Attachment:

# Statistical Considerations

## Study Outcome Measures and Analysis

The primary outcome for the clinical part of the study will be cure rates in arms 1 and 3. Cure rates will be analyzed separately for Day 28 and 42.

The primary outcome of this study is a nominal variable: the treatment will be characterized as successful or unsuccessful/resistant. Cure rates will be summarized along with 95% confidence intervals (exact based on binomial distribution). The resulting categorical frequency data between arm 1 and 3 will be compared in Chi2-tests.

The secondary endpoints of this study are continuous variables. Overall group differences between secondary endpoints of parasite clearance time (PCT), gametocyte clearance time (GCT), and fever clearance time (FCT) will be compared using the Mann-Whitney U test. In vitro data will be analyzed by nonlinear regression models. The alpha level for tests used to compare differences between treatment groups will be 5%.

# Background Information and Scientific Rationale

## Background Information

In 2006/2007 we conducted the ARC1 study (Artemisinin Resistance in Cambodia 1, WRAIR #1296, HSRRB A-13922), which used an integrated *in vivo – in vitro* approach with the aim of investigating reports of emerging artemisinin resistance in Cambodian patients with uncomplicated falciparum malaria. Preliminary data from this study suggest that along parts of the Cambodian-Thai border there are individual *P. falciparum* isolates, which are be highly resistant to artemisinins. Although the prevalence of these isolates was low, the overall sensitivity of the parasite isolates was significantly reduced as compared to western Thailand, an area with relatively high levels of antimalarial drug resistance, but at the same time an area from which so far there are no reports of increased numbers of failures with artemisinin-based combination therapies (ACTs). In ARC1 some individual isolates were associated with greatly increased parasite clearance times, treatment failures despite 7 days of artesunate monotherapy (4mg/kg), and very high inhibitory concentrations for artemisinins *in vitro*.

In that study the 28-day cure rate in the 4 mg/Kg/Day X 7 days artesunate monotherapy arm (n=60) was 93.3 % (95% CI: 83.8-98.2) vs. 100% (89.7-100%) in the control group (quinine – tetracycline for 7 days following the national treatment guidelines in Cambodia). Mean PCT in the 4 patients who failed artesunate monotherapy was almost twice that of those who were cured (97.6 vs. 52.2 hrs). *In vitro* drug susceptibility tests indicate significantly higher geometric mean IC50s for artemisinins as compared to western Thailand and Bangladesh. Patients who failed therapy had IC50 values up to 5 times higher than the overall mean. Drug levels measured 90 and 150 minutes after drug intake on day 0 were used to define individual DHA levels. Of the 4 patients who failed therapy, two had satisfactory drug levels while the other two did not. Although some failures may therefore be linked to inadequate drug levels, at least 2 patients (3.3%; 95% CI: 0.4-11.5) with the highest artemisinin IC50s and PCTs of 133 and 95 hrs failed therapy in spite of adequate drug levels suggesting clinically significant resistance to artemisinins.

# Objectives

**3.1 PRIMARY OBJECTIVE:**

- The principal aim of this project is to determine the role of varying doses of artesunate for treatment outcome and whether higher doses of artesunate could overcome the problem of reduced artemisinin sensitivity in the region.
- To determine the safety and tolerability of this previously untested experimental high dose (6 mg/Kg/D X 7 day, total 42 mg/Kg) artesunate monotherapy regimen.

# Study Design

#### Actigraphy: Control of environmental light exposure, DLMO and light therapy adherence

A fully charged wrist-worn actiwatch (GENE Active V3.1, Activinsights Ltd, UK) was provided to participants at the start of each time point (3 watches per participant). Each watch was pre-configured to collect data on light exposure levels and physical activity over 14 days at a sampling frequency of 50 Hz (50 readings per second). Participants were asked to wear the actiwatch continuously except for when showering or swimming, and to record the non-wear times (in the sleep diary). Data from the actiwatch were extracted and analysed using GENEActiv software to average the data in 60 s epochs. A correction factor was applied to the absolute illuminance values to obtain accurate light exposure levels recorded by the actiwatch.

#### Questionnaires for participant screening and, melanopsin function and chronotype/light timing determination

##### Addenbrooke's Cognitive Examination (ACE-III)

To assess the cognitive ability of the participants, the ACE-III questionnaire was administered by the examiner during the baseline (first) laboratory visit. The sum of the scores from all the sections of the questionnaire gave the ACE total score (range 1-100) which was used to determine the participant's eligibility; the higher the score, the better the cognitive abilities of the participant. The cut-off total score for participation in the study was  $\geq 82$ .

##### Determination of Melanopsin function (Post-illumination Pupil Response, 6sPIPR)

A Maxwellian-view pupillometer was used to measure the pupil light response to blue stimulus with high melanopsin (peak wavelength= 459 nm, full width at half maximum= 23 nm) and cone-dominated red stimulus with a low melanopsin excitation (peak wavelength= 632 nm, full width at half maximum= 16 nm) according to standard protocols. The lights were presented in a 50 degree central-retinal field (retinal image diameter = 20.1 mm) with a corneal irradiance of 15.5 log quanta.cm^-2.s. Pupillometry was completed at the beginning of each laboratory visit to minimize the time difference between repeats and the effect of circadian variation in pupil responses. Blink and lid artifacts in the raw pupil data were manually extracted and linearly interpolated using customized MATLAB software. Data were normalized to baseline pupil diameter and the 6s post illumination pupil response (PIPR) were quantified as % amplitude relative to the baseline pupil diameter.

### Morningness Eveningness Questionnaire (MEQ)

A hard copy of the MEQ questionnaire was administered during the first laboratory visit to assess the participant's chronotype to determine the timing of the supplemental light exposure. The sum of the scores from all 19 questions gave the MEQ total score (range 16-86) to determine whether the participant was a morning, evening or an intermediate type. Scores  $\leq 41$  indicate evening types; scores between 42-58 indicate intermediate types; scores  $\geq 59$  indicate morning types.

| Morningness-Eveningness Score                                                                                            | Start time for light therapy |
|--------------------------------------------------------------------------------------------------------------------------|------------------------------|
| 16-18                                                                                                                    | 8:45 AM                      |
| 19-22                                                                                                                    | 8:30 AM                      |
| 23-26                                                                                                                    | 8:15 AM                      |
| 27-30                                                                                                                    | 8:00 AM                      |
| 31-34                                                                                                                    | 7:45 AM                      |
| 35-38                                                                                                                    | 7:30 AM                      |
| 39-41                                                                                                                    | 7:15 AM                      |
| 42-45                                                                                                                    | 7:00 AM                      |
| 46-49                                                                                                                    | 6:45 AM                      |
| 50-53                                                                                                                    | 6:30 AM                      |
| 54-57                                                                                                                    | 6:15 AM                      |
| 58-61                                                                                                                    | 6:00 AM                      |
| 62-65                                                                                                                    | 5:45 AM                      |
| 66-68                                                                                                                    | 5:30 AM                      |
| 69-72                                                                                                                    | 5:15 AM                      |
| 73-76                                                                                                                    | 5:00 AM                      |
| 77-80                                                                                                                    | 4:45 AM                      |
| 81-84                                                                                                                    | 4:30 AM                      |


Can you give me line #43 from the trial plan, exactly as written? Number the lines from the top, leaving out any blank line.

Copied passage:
| 81-84                                                                                                                    | 4:30 AM                      |